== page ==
“Writing a novel is not merely going on a shopping expedition across the border to an unreal land: it is hours and years spent in the factories, the streets, the cathedrals of the imagination.” – Janet Frame
Born in New Zealand on this date in 1924, Nene Janet Paterson Clutha, better known by her pen name Janet Frame, wrote novels, short stories, poetry, juvenile fiction, and an autobiography, but her biggest celebrity came from her dramatic personal history. Hospitalized for years in a psychiatric facility and mistakenly diagnosed as schizophrenic, she began writing whenever she could. Just days before she was scheduled for a lobotomy, her debut publication of short stories was unexpectedly awarded her nation’s top literary prize.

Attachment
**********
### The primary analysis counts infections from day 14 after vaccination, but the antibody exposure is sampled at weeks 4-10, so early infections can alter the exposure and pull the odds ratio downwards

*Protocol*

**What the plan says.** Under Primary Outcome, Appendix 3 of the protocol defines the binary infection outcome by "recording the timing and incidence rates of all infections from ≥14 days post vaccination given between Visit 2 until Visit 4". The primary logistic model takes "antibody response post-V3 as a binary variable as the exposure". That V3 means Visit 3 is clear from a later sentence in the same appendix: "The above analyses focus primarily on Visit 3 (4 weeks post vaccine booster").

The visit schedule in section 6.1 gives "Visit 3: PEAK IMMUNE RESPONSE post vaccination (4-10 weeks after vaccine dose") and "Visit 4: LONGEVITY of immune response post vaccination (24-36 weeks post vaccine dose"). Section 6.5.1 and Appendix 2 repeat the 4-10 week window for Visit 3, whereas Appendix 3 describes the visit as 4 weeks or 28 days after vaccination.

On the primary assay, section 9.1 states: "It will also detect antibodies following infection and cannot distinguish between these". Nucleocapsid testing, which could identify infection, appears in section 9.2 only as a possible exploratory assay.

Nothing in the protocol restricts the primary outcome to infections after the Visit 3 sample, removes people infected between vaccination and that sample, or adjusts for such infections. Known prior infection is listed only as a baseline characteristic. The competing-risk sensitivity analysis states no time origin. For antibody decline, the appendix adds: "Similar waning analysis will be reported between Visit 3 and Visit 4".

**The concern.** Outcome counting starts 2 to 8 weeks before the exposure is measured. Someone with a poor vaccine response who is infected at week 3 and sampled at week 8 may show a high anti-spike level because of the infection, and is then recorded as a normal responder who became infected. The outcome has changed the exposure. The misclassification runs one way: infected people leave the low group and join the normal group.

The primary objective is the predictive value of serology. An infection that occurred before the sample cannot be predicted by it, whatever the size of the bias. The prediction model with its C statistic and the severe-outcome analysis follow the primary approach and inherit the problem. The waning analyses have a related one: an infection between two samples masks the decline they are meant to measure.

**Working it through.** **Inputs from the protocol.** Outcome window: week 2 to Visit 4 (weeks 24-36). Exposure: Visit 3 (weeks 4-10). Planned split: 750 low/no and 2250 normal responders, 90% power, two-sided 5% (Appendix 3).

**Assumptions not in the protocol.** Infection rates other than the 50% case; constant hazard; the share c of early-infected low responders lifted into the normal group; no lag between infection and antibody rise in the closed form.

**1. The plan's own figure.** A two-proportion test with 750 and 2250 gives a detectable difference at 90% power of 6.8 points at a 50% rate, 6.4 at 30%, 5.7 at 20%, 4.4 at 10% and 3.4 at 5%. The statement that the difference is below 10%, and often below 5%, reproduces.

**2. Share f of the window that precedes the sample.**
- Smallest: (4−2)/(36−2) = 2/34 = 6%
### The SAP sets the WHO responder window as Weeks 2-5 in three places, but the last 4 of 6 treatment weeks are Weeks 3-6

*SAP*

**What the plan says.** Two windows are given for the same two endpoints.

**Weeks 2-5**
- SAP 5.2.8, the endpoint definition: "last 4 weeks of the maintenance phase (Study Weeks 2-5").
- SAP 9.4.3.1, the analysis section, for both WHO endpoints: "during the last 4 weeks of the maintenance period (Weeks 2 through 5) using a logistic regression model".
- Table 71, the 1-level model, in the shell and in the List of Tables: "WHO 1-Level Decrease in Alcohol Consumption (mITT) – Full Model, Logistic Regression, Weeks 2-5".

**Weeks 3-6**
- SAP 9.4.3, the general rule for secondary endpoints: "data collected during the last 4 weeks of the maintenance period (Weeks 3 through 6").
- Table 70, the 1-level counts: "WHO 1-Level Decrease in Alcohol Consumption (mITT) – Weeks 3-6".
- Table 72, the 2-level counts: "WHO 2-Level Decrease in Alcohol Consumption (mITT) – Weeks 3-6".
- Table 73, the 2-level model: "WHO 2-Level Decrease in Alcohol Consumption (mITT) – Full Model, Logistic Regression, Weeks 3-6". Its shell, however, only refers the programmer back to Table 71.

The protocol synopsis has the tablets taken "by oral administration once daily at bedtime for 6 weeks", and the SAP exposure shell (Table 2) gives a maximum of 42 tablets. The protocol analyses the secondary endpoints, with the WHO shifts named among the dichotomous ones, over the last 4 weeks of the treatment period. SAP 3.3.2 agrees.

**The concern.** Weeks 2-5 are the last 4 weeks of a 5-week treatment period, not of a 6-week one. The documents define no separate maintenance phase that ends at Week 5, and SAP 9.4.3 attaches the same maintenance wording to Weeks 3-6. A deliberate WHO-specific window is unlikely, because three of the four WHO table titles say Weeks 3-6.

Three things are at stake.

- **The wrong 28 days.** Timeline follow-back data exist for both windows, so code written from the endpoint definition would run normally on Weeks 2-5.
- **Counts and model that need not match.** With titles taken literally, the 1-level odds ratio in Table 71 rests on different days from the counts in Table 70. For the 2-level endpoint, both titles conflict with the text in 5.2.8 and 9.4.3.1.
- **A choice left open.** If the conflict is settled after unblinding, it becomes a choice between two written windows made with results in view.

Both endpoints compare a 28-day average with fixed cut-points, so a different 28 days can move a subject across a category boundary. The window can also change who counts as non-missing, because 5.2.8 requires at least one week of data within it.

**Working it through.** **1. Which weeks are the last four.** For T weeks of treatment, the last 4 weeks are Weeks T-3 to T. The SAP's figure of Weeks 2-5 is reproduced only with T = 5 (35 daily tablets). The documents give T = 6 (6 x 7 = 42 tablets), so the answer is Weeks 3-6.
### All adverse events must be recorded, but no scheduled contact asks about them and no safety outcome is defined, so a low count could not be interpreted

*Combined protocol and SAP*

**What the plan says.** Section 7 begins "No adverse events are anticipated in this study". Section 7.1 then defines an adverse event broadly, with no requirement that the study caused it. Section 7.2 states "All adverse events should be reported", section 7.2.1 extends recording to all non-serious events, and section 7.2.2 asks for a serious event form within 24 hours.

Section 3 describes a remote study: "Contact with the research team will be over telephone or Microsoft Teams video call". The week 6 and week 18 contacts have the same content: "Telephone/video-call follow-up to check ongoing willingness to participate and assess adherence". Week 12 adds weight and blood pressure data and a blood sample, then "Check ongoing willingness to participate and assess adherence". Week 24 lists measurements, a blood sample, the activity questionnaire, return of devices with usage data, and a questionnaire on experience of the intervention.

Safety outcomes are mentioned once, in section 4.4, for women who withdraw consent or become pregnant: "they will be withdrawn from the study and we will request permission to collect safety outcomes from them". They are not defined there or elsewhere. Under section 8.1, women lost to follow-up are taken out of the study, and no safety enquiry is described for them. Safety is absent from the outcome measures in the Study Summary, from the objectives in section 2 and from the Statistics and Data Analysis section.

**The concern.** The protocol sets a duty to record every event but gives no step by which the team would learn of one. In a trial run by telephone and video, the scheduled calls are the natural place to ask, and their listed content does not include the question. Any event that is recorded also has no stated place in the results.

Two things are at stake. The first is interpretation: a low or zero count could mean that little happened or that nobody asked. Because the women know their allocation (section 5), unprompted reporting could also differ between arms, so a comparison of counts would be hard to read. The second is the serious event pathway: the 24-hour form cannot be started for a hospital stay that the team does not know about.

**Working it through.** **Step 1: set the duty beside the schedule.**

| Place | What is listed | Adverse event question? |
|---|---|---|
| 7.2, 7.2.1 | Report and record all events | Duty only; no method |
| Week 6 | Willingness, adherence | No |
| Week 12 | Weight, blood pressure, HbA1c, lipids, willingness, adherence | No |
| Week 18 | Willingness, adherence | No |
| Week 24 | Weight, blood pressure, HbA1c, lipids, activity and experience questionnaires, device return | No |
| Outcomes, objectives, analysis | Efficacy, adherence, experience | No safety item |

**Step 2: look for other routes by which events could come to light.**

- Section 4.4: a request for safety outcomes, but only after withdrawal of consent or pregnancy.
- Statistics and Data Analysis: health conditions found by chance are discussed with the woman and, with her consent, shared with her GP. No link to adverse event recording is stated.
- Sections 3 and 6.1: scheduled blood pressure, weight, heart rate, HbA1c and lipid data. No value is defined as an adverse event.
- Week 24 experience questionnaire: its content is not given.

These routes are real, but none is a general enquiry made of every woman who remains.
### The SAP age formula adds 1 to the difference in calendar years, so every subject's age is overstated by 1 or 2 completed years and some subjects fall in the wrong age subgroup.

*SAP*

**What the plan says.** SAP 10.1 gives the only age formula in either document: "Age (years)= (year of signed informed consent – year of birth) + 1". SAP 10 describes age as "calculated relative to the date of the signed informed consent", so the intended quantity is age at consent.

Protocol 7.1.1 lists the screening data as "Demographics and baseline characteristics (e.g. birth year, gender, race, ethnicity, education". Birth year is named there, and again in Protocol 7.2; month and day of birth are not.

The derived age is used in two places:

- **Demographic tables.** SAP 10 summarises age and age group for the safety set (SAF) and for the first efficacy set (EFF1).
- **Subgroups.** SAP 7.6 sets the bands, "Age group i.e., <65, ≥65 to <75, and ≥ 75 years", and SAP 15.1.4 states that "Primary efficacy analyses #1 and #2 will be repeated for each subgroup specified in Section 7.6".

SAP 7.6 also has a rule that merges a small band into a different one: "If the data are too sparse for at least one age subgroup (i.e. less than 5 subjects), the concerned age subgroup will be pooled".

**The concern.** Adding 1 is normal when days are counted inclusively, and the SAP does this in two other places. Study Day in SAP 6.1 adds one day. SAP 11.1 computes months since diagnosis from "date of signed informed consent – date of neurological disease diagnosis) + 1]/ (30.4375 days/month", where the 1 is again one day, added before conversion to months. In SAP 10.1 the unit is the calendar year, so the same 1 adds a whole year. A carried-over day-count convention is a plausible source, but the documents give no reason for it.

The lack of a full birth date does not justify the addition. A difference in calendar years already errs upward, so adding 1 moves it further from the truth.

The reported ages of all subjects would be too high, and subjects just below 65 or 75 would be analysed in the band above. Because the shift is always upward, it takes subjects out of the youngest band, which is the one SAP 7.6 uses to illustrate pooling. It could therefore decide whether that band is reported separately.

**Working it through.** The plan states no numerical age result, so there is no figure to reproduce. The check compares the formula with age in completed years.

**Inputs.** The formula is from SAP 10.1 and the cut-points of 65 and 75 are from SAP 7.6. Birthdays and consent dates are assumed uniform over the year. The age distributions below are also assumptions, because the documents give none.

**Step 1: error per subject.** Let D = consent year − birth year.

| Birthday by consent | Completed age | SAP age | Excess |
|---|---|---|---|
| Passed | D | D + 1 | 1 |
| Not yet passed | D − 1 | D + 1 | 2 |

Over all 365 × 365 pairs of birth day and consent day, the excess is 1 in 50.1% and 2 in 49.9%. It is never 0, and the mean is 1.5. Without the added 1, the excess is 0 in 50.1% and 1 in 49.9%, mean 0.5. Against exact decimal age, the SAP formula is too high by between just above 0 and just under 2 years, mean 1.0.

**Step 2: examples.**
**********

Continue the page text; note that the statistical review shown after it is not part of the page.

“That,” she said in perhaps the biggest understatement ever, “changed everything.”
With her book's success and prize money, she moved to Europe, ultimately had the schizophrenia diagnosis debunked and lived to age 79 becoming one of the most prolific and rewarded authors in history. All told, she wrote two dozen novels, many nonfiction works, hundreds of short stories and poems, countless essays and a 3-volume autobiography that became the film An Angel At My Table.
“As a teen, people thought I might be a teacher,” she said. “I wanted to be a poet.”
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